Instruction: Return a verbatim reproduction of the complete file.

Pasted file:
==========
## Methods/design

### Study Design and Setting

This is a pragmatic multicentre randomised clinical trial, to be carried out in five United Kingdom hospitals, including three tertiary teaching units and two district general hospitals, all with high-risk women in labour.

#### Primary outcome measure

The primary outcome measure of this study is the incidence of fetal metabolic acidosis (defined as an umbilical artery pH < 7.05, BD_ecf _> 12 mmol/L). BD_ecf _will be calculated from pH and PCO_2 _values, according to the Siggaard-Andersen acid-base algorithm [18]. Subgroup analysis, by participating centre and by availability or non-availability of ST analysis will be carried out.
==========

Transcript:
## Methods/design

### Study Design and Setting

This is a pragmatic multicentre randomised clinical trial, to be carried out in five United Kingdom hospitals, including three tertiary teaching units and two district general hospitals, all with high-risk women in labour.

#### Primary outcome measure

The primary outcome measure of this study is the incidence of fetal metabolic acidosis (defined as an umbilical artery pH < 7.05, BD_ecf _> 12 mmol/L). BD_ecf _will be calculated from pH and PCO_2 _values, according to the Siggaard-Andersen acid-base algorithm [18]. Subgroup analysis, by participating centre and by availability or non-availability of ST analysis will be carried out.